The Ghosts of Versailles, Opera Theatre of Saint Louis

For an opera that was a runaway hit at its Metropolitan Opera premiere 18 years ago, John Corigliano’s The Ghosts of Versailles has had a meagre performance history. Apparently, only two more professional opera companies and one conservatory took it up prior to this month, when at Opera Theatre of Saint Louis the opera has duplicated its initial success. Like Eugène Scribe’s texts for Meyerbeer, William M Hoffman’s libretto is best not subjected to careful scrutiny, but it supplies the basis for a vivid and theatrically charged evening.

The story of how the ghost of the playwright Beaumarchais, smitten by that of Marie Antoinette, tries to change her historical fate with the help of Figaro is hokey. And it is a lame climax when the queen concludes that events happened for the best after all. But the fantastical uniqueness is ultimately a source of strength. You won’t confuse this “grand opera buffa” with one of those new operas based on a novel or play that leaves you asking, “Why bother?” The framework allows for – even demands – a stunning display of eclecticism: eerie dissonance for the ghosts, wisps of Mozart and Rossini for Figaro et al, tense action scenes, engaging set pieces and one Mozartean melody of melting beauty.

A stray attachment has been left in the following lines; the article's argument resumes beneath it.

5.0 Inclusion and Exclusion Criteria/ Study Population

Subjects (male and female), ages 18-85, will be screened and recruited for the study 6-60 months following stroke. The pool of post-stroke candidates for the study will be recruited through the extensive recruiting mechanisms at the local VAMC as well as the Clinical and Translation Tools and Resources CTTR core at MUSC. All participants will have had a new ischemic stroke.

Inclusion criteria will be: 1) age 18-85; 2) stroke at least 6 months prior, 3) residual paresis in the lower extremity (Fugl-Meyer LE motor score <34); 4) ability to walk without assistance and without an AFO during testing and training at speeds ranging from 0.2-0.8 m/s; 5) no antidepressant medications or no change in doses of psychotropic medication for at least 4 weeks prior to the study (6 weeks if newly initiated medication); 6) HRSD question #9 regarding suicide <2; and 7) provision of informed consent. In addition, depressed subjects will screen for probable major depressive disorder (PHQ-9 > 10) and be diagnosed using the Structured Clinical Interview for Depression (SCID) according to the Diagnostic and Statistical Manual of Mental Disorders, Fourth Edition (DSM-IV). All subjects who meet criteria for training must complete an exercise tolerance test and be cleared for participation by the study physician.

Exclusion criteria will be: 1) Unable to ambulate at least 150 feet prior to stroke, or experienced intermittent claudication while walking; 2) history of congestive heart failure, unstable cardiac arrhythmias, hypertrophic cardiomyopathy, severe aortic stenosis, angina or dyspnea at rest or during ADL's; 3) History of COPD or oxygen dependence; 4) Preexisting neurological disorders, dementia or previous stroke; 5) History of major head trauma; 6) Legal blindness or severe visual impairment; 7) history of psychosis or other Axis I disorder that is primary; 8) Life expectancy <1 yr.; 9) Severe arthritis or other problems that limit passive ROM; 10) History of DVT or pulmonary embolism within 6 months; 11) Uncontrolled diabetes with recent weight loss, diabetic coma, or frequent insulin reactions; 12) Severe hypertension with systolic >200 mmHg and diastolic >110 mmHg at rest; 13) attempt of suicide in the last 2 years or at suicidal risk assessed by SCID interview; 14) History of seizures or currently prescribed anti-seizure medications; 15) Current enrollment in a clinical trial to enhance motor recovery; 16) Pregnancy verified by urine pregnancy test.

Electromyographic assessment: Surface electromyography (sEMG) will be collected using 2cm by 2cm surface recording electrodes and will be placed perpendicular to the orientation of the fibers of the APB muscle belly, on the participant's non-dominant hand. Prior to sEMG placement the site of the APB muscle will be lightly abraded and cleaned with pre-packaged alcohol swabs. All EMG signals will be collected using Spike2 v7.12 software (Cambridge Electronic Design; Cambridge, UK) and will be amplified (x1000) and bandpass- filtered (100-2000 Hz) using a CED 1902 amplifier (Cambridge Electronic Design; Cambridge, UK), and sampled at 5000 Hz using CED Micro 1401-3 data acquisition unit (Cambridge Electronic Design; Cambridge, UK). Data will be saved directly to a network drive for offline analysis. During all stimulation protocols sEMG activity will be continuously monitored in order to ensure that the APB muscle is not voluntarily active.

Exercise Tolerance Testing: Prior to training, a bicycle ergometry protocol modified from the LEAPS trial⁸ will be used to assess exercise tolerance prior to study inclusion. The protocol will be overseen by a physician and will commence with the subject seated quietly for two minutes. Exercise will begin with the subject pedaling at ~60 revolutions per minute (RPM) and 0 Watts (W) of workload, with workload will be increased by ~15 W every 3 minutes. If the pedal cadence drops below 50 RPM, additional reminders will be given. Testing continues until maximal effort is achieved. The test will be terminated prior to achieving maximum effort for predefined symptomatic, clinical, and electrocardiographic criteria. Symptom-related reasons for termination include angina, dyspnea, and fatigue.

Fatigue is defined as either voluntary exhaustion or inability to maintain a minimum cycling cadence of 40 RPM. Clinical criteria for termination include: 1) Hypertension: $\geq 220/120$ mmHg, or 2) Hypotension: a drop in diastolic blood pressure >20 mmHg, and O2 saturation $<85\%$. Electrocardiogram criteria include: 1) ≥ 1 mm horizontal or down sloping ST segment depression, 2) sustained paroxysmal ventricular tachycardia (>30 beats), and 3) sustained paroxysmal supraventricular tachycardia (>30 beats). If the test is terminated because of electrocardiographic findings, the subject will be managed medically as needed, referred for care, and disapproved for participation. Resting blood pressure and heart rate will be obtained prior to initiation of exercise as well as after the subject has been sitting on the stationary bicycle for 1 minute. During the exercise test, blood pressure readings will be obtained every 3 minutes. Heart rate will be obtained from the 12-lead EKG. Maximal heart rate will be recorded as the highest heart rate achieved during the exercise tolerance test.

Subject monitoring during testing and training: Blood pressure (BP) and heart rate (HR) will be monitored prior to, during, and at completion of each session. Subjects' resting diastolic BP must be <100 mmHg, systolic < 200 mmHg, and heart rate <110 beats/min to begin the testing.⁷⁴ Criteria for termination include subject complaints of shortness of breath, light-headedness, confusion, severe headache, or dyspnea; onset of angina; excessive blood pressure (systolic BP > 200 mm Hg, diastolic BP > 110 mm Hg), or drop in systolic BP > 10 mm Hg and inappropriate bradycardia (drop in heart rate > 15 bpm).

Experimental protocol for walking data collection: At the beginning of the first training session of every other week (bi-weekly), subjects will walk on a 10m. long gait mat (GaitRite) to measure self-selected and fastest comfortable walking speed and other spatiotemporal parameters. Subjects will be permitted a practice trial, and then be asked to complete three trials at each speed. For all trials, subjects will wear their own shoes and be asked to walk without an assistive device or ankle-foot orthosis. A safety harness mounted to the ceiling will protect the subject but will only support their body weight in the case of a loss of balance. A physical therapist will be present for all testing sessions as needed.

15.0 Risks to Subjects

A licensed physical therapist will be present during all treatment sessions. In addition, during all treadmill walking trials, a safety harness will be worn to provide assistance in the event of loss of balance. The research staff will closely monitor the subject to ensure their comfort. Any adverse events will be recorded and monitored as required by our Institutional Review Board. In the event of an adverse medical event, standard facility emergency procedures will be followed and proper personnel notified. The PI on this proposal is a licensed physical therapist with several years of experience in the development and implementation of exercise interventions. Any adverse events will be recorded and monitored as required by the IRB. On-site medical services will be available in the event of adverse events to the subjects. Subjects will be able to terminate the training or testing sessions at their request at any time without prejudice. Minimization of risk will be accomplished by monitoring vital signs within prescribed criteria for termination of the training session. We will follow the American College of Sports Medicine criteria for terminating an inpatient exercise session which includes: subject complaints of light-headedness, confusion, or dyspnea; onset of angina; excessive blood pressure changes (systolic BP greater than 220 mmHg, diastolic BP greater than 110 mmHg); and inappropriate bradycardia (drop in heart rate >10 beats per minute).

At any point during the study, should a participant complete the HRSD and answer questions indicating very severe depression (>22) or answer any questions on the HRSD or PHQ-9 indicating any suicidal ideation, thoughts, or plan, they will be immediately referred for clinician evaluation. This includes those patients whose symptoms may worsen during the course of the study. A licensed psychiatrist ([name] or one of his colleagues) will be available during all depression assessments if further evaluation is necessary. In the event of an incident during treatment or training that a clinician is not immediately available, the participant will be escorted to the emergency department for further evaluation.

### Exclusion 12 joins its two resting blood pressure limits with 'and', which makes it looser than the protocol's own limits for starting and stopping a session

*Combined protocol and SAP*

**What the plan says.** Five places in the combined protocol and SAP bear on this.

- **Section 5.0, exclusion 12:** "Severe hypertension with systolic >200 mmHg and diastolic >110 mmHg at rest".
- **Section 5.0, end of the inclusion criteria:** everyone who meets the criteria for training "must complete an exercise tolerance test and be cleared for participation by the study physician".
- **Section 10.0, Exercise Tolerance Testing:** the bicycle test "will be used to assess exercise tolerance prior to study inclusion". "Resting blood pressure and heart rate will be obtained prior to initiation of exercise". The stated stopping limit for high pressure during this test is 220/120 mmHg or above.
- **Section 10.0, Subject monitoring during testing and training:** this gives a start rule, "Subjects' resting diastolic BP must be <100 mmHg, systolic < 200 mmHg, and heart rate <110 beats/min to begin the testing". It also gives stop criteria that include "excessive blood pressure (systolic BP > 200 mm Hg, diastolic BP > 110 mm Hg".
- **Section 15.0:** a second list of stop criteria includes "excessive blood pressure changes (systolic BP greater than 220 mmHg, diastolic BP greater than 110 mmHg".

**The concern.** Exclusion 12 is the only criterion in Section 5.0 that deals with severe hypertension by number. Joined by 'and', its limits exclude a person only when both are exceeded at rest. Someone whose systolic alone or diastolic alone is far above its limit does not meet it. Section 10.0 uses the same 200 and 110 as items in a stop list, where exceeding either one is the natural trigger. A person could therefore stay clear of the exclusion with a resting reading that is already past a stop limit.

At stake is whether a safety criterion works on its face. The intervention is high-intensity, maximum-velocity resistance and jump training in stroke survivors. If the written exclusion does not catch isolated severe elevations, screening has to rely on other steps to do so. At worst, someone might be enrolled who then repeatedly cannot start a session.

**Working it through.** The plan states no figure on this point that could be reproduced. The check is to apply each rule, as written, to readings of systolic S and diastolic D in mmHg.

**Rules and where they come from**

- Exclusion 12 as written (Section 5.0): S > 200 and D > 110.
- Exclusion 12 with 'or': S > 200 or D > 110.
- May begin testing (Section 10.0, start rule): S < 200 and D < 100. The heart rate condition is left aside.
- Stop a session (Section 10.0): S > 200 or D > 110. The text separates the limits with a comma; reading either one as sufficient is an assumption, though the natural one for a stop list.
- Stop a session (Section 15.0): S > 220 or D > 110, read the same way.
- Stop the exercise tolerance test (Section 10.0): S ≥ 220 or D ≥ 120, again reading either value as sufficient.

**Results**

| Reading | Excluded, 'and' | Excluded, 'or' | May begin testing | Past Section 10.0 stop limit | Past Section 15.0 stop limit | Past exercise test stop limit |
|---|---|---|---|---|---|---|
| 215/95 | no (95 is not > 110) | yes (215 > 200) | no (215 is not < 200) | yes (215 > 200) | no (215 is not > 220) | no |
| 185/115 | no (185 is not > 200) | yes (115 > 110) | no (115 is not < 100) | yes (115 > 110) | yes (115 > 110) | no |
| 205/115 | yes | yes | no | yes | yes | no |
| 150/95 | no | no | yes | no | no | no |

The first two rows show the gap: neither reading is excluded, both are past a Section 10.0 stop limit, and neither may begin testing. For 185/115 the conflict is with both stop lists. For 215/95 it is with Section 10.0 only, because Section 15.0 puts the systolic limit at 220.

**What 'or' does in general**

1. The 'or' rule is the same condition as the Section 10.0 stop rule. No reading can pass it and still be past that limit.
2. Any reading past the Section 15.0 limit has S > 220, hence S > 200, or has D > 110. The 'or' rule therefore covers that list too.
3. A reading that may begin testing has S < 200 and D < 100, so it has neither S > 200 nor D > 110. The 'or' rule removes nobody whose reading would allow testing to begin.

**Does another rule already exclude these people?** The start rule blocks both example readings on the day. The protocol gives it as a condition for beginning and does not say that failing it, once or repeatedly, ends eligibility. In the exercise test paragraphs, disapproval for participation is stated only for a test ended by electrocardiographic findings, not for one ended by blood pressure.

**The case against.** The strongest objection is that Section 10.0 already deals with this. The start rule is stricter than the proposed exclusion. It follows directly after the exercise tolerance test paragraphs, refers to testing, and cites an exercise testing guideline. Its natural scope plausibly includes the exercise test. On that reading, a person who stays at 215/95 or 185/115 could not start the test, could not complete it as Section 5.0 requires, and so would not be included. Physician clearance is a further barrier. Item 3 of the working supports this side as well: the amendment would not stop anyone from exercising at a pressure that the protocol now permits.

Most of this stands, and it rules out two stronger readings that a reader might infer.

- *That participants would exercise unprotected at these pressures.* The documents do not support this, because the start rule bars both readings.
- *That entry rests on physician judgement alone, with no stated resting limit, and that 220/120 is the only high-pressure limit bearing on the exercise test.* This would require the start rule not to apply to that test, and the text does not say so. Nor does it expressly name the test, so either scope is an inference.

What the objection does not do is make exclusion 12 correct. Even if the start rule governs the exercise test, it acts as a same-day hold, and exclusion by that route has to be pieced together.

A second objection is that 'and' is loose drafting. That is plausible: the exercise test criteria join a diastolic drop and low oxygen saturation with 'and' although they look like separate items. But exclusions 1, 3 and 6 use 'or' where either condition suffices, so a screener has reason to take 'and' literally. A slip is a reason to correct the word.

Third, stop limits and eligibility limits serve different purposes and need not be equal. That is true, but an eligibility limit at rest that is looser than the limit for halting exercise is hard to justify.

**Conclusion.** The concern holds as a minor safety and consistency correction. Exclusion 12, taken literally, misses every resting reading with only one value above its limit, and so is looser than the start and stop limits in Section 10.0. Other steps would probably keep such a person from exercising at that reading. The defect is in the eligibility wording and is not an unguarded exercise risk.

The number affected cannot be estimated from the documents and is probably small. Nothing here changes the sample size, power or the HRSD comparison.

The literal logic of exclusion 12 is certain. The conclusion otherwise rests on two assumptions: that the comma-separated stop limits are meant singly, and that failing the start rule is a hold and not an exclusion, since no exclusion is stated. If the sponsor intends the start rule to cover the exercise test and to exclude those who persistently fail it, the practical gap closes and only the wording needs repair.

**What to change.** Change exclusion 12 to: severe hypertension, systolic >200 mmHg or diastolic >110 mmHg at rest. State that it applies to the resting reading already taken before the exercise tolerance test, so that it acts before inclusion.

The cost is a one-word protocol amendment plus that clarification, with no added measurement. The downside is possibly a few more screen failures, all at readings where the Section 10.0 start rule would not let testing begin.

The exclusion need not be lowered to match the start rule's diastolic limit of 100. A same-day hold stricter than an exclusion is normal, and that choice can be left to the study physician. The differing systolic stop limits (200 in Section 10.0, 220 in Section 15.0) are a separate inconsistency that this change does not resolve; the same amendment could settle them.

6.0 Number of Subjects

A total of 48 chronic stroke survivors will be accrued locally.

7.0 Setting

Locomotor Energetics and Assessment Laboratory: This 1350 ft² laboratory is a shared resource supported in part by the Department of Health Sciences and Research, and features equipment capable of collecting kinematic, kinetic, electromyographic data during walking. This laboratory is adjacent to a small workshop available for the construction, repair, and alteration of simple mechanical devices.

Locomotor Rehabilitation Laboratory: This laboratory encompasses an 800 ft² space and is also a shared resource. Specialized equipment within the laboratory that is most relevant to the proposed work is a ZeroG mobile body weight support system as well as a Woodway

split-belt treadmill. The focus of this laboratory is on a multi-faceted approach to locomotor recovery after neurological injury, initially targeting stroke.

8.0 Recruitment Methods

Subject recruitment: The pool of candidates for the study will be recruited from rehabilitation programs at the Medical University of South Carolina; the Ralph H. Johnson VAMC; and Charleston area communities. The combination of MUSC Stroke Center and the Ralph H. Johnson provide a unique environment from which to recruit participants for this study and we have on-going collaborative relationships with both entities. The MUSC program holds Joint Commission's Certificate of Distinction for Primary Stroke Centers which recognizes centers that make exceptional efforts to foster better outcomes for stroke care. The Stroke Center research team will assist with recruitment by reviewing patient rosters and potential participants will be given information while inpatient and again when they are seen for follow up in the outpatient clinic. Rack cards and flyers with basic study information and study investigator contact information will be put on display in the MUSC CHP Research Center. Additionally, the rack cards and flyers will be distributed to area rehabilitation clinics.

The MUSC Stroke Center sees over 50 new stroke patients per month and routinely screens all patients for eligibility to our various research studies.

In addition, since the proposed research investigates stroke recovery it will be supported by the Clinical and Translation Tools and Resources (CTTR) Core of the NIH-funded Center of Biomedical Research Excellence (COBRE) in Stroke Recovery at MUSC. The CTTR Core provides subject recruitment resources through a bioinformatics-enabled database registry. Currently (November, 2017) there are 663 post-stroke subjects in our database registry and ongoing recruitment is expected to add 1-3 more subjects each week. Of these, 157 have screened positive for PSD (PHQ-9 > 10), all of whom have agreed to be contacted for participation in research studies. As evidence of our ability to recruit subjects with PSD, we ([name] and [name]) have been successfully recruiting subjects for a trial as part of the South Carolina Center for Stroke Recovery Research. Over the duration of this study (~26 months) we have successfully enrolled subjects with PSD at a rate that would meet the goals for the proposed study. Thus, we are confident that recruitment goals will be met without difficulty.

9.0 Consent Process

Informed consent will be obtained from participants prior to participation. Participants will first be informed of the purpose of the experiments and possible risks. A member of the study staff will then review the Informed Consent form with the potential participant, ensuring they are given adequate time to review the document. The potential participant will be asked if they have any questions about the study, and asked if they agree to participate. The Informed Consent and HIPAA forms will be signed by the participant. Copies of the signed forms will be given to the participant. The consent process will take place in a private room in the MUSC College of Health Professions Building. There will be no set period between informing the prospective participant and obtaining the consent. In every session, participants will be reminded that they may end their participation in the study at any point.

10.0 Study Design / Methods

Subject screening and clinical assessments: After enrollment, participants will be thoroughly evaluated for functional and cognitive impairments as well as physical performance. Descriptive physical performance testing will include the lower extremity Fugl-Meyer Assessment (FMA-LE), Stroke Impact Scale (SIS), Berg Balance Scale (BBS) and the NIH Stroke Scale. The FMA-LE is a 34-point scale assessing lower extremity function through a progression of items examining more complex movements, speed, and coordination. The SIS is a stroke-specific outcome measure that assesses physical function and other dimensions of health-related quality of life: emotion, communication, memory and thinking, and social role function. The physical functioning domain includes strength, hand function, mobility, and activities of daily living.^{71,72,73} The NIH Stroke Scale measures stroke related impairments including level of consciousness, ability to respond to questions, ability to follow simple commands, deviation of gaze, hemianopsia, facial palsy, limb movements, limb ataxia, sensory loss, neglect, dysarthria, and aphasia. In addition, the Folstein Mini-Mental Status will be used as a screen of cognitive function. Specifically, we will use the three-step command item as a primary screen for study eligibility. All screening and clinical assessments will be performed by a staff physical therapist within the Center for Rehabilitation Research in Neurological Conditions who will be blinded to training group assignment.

Saint Louis’s staging – a co-production with the Wexford Festival, where it will be given in late October – was facilitated by a new reduced orchestration, prepared not by Corigliano, as one would expect, but by one John David Earnest. With Michael Christie conducting, there was, if memory serves, a loss of orchestral colour but not alarmingly so. The opera profited by tightening, shedding about 30 minutes, but contains nothing significantly new. If the new orchestration makes Ghosts less intimidating, there is still the question of the huge cast – you need good singers for the principal roles of Le nozze di Figaro plus half a dozen other major parts. These Saint Louis happily has.

The fine production by James Robinson is dedicated to the late Colin Graham, Saint Louis’s longtime artistic director and producer of the Met’s Ghosts, and Robinson seems to offer Graham an artistic homage as well. Despite the small stage, I sensed a kinship with Graham’s production, especially in the detail of James Schuette’s 18th-century costumes. The fragile presence of the excellent Maria Kanyova, clad in simple white as Marie Antoinette, more than once brought to mind the waiflike Teresa Stratas. ★★★★☆

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